Have you taken distance from the Beauchamp-Feuillet notation?
What is the tool for retrieving memory in choreography?
Has your way of choreographing changed through time from composing steps to devising a structure?
You said that the performer's memory is linked to the emotion of space. Could you say more about this idea?
What kind of knowledge do you keep in your body?
Is it only kinesiology that transformed you?
Is your body an archive of techniques?
Do you have any archive of your work?
Do you have any audiovisual material of your work?
Have you developed a notation system for documenting your work?
What is the notion of repertoire for you?
Do you like redoing your pieces several years later with new collaborators?
How do you re-work on a role?
BEATRICE MASSIN, choreographer and specialist in baroque dance, is first of all a contemporary dancer. In 1983, she joined the company Ris et Danceries, directed by Francine Lancelot, as a performer and choreographer. In 1993, she founded the company Fêtes Galantes and since then she created Que ma joie demeure, Un Voyage d'Hiver, Songes, Un air de Folies, Terpsichore, La Belle au bois dormant, Mass b, Fata Morgana, ABACA and, in 2022, Requiem-la mort joyeuse. As a choreographer, she has been commissioned for Le roi danse, a film by Gérard Corbiau (1999); Le Loup et l'Agneau (2004); D'ores et déjà for the Tercentenary of the Paris Opera School of Dance (2013); Le bal des kaleïdoscopes (CNDC d'Angers, 2016); Vivaldisco (CNSMDP, 2018); Le Joueur de Flûte (CCN/Ballet de l'Opéra national du Rhin, 2022). In 2003, she founded the Atelier baroque, which allowed the company to develop its important transmission role. In 2018, she created La Fabrique des Ecritures to invite other choreographers to experiment with the baroque material. The first guest is Mickaël Phelippeau with Lou and the second, Gaëlle Bourges, with Loulou (la petite pelisse) in 2022.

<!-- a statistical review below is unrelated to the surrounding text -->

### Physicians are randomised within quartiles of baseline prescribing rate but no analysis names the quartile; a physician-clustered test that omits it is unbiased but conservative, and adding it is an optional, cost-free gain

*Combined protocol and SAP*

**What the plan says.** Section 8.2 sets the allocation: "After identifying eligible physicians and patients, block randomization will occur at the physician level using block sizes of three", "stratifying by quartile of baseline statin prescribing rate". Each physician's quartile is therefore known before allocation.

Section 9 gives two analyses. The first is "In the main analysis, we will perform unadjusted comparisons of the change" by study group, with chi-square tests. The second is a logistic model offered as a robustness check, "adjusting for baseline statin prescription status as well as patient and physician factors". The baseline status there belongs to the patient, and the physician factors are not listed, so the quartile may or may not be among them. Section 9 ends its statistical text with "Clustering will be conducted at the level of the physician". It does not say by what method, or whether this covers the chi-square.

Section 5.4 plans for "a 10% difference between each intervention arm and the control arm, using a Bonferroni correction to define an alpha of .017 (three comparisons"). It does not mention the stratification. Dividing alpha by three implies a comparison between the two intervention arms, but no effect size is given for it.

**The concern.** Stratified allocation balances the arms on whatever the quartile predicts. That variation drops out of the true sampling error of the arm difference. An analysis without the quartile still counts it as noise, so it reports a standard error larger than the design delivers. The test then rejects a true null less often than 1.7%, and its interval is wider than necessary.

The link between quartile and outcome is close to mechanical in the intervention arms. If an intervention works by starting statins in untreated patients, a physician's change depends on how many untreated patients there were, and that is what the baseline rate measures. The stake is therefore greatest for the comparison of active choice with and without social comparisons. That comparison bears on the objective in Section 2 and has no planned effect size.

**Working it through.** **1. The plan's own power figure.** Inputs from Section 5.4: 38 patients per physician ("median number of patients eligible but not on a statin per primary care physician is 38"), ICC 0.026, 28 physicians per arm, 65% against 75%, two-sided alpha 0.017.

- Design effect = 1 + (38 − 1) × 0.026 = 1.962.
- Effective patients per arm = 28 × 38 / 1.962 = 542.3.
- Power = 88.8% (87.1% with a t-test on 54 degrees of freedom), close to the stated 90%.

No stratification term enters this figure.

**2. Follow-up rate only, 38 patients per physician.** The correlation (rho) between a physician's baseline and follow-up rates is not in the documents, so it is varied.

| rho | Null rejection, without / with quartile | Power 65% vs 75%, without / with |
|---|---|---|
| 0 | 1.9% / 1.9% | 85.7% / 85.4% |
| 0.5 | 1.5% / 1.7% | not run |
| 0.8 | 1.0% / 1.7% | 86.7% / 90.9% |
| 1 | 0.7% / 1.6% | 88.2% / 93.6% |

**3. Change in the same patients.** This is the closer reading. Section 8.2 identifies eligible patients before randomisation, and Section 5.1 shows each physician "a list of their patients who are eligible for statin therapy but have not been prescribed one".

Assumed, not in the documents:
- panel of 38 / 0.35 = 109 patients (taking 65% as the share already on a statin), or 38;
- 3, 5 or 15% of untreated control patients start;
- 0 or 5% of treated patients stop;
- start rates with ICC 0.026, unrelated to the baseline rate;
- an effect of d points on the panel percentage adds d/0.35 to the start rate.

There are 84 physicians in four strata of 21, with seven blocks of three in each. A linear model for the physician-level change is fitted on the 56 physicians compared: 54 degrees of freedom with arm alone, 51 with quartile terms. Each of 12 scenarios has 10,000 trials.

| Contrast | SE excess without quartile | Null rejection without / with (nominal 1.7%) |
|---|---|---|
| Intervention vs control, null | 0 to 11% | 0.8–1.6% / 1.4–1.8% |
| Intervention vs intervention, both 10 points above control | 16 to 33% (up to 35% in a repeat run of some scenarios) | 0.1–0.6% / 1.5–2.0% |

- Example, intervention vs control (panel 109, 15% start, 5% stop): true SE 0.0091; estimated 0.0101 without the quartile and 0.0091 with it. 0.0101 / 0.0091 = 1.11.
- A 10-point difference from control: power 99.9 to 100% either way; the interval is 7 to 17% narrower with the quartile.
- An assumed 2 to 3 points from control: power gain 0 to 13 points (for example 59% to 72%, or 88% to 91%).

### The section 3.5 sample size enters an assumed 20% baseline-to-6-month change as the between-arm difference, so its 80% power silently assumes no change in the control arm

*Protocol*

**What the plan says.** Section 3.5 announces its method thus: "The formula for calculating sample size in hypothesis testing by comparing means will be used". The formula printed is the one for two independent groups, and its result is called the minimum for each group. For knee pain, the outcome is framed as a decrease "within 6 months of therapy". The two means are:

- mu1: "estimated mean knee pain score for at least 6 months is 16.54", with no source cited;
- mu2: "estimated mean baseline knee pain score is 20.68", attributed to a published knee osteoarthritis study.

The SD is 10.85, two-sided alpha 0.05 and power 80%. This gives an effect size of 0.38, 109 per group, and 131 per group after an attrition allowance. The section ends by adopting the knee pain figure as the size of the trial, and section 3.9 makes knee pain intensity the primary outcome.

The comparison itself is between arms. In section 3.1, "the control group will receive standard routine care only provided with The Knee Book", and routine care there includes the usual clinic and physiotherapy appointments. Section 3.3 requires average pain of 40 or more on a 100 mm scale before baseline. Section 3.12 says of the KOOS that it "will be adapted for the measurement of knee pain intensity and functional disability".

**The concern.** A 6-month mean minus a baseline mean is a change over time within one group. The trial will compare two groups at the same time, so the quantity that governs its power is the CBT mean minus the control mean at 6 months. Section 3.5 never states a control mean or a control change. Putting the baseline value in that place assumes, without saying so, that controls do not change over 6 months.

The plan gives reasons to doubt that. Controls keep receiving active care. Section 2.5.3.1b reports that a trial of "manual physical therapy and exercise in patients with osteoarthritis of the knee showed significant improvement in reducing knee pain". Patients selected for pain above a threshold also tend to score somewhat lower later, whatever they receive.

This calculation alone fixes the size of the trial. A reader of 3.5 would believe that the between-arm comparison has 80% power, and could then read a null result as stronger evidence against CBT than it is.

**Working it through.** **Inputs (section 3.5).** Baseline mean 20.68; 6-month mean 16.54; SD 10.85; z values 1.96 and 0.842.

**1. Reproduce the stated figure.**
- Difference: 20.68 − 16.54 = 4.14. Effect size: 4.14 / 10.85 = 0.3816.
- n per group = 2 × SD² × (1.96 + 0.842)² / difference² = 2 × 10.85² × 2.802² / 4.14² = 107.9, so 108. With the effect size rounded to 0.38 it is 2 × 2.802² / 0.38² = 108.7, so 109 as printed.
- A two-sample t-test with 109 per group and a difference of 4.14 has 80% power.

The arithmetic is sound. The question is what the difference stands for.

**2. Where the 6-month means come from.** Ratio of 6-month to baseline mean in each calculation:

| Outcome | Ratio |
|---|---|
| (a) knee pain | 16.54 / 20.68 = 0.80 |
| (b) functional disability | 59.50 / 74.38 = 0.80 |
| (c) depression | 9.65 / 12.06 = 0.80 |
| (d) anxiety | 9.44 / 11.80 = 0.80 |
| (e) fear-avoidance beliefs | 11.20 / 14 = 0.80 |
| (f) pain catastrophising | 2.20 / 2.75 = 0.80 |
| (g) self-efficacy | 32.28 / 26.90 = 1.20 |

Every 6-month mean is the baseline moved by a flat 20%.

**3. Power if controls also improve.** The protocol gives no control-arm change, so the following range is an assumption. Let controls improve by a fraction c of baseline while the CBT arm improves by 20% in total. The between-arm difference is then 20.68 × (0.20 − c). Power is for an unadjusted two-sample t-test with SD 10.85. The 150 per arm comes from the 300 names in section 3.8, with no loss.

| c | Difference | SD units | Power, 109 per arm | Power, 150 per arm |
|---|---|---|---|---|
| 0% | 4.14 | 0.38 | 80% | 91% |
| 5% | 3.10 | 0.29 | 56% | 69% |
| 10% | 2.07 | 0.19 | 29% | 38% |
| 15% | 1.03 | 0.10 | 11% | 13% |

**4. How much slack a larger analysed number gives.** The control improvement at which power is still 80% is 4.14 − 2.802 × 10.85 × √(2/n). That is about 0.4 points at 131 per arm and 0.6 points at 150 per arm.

MARINA NORDERA is a dancer and a cultural historian (PhD at the European University Institute, Florence). She is Professor and member of CTEL (Centre transdisciplinaire d’épistémologie de la littérature et des arts vivants) at Université Côte d'Azur, where she is Head of the Arts Department and in charge of the PhD program in Dance Studies. She has published extensively on dance historiography, oral and written dance transmission, body and gender in early modern Europe. She is the co-editor (with S. Franco) of Dance Discourses: Keywords in Dance Research (2007); Ricordanze. Memoria in movimento e coreografie della storia (2010) and The Oxford Handbook of Dance and Memory (forthcoming). She also co-edited Les arts de la scène à l’épreuve de l’histoire (2011); Pratiques de la pensée en danse (2020) and three issues of the journal Recherches en Danse (2014, 2015, 2016). She is currently editing the volume A Cultural History of Dance in the Early Modern Period (1450–1650), part of the Bloomsbury series A Cultural History of Dance, and co-editing (with S. Andrieu) Traversées: carrières, genre, circulations.